Beavers are back and settling in

Beavers are back and settling in

Rachel Bradshaw

It's been six weeks since we released our pair of beavers into Hatchmere Nature Reserve. Here’s how they're settling in.

Following their release at the start of November, Kevin Feeney, Hatchmere Living Landscape Officer, has been keeping a close eye on our beavers to make sure that they’re settling into their new home. Here’s what Kev found after beavers they spent their first night in Cheshire in over 400 years!

The morning after we released them, I couldn’t wait to get back onto site to see what they’d been up to. The work of a Living Landscape officer is never done and I had to be elsewhere that day. However after all the build-up and the release, there’s no way I could wait to check on them. I painfully set my alarm for 4am, giving me enough time to get up and stop off at Hatchmere before heading into the office to catch up on important admin work.

It was still dark when I arrived at Hatchmere, so I had to use a torch to guide my way through the slippery mud from my van, not sure quite what to expect or if I’d even see anything.

As I arrived at the release site, the signs were obvious. I first noticed that what was a pile of straw, apples and carrots was now gone. In just over 12 hours they’d moved over all the straw from one side of the pond to the other. I can only imagine how many journeys it took them, carrying as much as their mouths could hold. I still wonder if they swam it across or walked it around.

The bedding wasn’t the only thing I noticed. As my eyes adjusted and the sun began to rise, I looked in more detail on the ground. I could see tiny little footprints leading away from the water. Where had they gone? I needed to know, so keeping a close eye on the time, I followed the footprints one-by-one.

Like Scouts or Brownies doing their orienteering badge, the beavers had left a trail of markings on the trees. Instead of chalk, our beavers had used their iron packed orange teeth. They’d obviously enjoyed the buffet of snacks Hatchmere has to offer.  With the beavers being a little more suited to the wet woodland, I slipped, ducked and splashed my way round, following each exciting clue.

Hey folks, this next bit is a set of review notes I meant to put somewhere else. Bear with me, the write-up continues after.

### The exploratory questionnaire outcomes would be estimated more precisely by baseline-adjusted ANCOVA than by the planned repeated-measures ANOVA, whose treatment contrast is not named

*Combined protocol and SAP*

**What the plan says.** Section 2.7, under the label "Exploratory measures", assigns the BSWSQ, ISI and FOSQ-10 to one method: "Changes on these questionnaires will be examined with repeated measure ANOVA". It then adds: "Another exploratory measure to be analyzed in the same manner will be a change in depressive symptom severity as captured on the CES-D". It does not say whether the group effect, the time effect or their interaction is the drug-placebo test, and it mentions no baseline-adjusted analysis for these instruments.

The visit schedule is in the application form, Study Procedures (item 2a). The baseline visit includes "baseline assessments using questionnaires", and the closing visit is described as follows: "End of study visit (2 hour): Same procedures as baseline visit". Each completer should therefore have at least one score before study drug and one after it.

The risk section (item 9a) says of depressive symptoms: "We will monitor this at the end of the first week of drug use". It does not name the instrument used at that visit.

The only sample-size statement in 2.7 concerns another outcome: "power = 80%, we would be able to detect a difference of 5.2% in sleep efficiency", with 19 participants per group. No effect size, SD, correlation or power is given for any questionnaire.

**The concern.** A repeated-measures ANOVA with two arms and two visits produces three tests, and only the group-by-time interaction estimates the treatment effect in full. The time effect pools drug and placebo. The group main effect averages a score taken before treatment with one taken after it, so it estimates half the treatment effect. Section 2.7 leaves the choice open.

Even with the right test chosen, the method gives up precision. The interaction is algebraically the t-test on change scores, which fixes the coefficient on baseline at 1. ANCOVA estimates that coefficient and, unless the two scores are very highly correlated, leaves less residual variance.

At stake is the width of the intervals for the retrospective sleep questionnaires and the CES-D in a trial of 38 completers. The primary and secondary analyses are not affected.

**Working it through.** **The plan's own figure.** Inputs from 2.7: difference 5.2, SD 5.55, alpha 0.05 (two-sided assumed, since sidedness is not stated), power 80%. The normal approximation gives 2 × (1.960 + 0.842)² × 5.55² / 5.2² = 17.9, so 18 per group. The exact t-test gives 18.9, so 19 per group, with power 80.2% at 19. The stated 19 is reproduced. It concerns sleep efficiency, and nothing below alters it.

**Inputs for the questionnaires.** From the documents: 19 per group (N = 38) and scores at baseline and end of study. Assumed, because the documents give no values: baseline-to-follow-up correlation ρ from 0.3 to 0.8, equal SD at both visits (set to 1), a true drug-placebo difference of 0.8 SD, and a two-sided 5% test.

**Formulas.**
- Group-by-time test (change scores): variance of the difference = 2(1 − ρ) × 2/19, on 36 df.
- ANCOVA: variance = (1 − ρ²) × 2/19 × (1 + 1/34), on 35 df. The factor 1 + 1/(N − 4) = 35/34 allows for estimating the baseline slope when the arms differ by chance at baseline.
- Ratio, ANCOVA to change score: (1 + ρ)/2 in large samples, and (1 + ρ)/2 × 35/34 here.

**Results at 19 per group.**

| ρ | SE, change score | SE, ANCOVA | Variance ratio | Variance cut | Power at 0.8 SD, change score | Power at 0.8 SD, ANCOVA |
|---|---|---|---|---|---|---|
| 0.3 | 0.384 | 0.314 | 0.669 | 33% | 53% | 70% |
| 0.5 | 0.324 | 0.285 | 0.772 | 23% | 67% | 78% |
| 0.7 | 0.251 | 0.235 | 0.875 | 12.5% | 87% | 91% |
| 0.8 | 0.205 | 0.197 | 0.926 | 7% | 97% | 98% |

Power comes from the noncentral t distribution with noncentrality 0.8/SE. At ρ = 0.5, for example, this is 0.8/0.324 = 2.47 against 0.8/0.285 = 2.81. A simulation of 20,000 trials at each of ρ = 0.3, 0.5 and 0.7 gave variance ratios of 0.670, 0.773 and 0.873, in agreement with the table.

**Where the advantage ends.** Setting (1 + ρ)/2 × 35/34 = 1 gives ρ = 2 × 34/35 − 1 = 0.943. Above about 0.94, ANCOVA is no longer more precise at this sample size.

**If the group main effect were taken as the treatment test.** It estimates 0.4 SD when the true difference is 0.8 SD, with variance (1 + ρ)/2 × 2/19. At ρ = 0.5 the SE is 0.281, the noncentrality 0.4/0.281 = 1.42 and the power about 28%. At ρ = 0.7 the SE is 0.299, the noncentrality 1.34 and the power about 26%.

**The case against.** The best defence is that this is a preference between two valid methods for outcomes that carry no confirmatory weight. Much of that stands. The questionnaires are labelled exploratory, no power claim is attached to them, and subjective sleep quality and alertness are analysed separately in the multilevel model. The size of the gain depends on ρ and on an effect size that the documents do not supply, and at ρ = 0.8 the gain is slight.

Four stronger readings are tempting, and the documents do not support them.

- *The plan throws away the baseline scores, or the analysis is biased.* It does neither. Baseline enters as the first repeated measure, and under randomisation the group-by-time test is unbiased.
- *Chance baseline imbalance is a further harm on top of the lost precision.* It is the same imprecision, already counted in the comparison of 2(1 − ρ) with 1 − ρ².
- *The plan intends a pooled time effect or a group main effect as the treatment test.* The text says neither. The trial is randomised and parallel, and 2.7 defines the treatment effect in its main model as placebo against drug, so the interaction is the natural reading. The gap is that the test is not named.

To my amazement, they’d completed a full lap of their new home. They really don’t call them busy beavers for nothing! Having followed the footprints and nibbles around the full perimeter of their 10-acre home, I was now behind the brambles. Could they be sleeping inside their bed just meters away from where I stood?

Not to disturb them, I changed my view to see if I could see any evidence. Suddenly I saw what I’d been looking for; gorgeous reddy-brown fur poking between the straw. They were! Our beavers were snuggled up together, enjoying a well-earned snooze after their first night spent together in their new Cheshire home.

Immediately warmed by the thought, I made my way to the office from what will be my first of many checks over the year. Ecstatic with our achievement, it dawned on me for the first time that we had done it. We had brought beavers back to Cheshire.

We’re all really excited to see what the pair do next on this journey, transforming Hatchmere and cleaning our waters for wild creatures and plants that do and could live there too.

With both male and female at an ideal age, it’s hoped that they will happily breed next year.  

Over the weeks, what started as a bed of straw has quickly turned into a bed of fresh bark strippings. They also began to build a fence of logs and twigs in a circle around it. We have built them an underground lodge, but as with our choice of bed location, we assumed they’d began to build an over-winter lodge that was better suited to their ‘feng shui’.

How wrong we were! Our beavers have now abandoned their original bed altogether and have dug a big underground burrow which is perfect for frosty winter’s days.

Thank you to each and every person that supported us in bringing beavers back so quickly. Without you, we could not have built their home in time for our beavers to settle into their new home so well before the cold weather.

Thank you.

We have six cameras around the enclosure to monitor their behaviour and we’ve got some great footage to share with you.

How you can help bring beavers back